Walkthrough: Create a traditional Windows Desktop application (C++)

This walkthrough shows how to create a traditional Windows desktop application in Visual Studio. The example application you'll create uses the Windows API to display "Hello, Windows desktop!" in a window. You can use the code that you develop in this walkthrough as a pattern to create other Windows desktop applications.

The Windows API (also known as the Win32 API, Windows Desktop API, and Windows Classic API) is a C-language based framework for creating Windows applications. It has been in existence since the 1980s and has been used to create Windows applications for decades. More advanced and easier-to-program frameworks have been built on top of this API, such as MFC, ATL, and the .NET frameworks. Even the most modern code for UWP and Store apps written in C++/WinRT uses this API underneath. For more information about the Windows API, see Windows API Index. There are many ways to create Windows applications, but this was the first.

Important

For the sake of brevity, some code statements are omitted in the text. The Build the code section at the end of this document shows the complete code.

Prerequisites

  • A computer that runs Microsoft Windows 7 or later versions. We recommend Windows 10 for the best development experience.

  • A copy of Visual Studio 2017. For information on how to download and install Visual Studio, see Install Visual Studio. When you run the installer, make sure that the Desktop development with C++ workload is checked. Don't worry if you didn't install this workload when you installed Visual Studio. You can run the installer again and install it now.

    Desktop development with C++

  • An understanding of the basics of using the Visual Studio IDE. If you've used Windows desktop apps before, you can probably keep up. For an introduction, see Visual Studio IDE feature tour.

  • An understanding of enough of the fundamentals of the C++ language to follow along. Don't worry, we don't do anything too complicated.

Create a Windows desktop project

Follow these steps to create your first Windows desktop project and enter the code for a working Windows desktop application. If you're using a version of Visual Studio older than Visual Studio 2017 version 15.3, skip ahead to To create a Windows desktop project in Visual Studio 2017 RTM.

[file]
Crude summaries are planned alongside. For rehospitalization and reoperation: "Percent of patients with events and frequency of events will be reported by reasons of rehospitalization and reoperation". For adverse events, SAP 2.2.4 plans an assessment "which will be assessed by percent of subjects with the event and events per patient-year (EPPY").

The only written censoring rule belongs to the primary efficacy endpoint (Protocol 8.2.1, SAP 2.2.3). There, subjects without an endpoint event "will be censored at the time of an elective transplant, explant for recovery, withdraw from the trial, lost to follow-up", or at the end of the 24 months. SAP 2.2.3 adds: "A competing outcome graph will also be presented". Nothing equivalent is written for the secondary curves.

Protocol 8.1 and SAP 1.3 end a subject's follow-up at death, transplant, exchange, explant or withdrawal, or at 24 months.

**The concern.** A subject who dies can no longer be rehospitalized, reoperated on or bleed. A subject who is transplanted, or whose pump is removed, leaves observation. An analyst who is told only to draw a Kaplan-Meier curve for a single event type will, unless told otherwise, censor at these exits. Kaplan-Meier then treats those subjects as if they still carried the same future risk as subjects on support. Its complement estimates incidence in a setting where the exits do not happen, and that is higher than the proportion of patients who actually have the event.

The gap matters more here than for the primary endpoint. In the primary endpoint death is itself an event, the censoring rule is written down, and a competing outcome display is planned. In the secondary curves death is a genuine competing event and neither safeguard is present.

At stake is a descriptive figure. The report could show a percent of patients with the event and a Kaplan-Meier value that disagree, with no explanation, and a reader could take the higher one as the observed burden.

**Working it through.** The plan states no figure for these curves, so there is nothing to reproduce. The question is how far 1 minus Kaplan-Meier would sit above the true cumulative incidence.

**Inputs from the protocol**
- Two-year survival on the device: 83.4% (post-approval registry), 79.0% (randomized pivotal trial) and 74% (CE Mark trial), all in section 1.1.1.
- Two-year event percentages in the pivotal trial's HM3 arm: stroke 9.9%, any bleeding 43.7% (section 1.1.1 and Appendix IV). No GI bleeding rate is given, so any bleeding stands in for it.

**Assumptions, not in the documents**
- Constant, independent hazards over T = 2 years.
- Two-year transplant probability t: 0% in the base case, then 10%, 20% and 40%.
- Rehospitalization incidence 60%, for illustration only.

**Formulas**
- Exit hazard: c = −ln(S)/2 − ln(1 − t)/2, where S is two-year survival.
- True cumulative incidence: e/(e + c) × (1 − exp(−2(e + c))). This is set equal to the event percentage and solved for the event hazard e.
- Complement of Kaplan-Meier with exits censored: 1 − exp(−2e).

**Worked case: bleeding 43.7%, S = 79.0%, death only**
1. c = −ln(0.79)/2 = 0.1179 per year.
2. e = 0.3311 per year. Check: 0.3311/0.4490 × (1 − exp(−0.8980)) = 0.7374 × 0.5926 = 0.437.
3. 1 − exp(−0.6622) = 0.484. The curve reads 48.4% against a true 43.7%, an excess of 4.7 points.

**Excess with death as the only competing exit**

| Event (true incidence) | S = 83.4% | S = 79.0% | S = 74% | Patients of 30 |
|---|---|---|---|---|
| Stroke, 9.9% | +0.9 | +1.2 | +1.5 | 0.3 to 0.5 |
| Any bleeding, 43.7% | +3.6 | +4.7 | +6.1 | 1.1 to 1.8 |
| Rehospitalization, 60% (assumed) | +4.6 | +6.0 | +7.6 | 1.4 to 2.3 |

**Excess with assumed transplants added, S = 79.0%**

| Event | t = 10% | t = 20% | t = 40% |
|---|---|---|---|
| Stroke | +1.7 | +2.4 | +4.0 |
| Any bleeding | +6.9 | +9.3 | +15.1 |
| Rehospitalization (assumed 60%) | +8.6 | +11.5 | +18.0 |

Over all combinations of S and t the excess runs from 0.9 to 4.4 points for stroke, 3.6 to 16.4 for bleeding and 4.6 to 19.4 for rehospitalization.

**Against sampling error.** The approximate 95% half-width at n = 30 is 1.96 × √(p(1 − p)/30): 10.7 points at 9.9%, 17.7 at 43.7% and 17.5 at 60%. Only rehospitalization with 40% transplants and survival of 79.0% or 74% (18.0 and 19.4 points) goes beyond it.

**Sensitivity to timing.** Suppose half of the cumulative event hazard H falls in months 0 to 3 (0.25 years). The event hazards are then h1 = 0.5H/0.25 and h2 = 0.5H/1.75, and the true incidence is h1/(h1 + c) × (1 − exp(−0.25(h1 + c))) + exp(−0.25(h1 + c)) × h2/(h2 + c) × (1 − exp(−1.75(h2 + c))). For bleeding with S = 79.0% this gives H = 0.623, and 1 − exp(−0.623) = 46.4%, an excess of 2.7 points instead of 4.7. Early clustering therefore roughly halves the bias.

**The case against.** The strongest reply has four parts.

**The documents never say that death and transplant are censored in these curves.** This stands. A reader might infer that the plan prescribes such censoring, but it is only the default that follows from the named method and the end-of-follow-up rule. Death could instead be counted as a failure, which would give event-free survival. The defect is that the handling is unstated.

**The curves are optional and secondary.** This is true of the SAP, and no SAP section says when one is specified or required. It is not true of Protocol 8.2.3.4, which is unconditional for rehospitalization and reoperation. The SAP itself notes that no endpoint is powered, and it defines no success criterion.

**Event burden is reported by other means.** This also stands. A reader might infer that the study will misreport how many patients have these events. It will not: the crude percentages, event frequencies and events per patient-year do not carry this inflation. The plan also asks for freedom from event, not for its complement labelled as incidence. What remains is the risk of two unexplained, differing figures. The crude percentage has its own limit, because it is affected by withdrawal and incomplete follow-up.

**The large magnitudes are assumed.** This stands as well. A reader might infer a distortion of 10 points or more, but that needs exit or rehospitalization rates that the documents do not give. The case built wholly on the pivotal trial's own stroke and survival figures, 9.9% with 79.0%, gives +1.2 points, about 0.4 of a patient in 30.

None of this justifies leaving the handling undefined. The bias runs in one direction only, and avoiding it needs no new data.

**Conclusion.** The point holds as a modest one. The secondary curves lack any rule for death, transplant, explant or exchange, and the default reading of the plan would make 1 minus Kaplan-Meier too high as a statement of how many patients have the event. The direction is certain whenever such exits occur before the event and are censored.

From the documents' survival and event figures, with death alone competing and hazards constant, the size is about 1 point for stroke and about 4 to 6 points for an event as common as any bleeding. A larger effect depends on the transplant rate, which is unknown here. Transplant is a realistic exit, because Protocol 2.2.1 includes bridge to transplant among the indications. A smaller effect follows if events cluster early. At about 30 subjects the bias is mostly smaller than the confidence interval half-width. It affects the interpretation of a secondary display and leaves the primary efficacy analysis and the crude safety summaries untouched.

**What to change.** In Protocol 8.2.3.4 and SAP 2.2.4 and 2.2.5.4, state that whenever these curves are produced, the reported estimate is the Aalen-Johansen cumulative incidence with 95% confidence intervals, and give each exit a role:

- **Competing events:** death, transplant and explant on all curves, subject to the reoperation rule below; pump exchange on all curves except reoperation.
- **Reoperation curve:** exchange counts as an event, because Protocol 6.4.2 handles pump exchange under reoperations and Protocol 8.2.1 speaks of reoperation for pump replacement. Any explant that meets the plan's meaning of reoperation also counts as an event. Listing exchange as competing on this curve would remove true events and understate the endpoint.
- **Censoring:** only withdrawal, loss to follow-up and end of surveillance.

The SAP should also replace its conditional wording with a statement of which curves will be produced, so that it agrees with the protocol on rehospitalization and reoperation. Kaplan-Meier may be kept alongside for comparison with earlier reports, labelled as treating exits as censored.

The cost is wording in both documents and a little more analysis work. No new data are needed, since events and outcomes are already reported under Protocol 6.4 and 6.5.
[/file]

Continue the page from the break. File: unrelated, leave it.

To create a Windows desktop project in Visual Studio 2017 Update 15.3 and later

  1. On the File menu, choose New and then choose Project.

  2. In the New Project dialog box, in the left pane, expand Installed, Visual C++, then select Windows Desktop. In the middle pane, select Windows Desktop Wizard.

    In the Name box, type a name for the project, for example, DesktopApp. Choose OK.

    Name the DesktopApp project

  3. In the Windows Desktop Project dialog, under Application type, select Windows application (.exe). Under Additional options, select Empty project. Choose OK to create the project.

    Create DesktopApp in Windows Desktop Project Wizard

  4. In Solution Explorer, right-click the DesktopApp project, choose Add, and then choose New Item.

    Add new item to DesktopApp Project

  5. In the Add New Item dialog box, select C++ File (.cpp). In the Name box, type a name for the file, for example, HelloWindowsDesktop.cpp. Choose Add.

    Add .cpp file to DesktopApp Project

Your project is now created and your source file is opened in the editor. To continue, skip ahead to Create the code.

To create a Windows desktop project in Visual Studio 2017 RTM

  1. On the File menu, choose New and then choose Project.

  2. In the New Project dialog box, in the left pane, expand Installed, Templates, Visual C++, and then select Win32. In the middle pane, select Win32 Project.

    In the Name box, type a name for the project, for example, DesktopApp. Choose OK.

    Name the DesktopApp project

  3. On the Overview page of the Win32 Application Wizard, choose Next.

    Create DesktopApp in Win32 Application Wizard Overview

  4. On the Application Settings page, under Application type, select Windows application. Under Additional options, select Empty project. Choose Finish to create the project.

    Create DesktopApp in Win32 Application Wizard Settings

  5. In Solution Explorer, right-click the DesktopApp project, choose Add, and then choose New Item.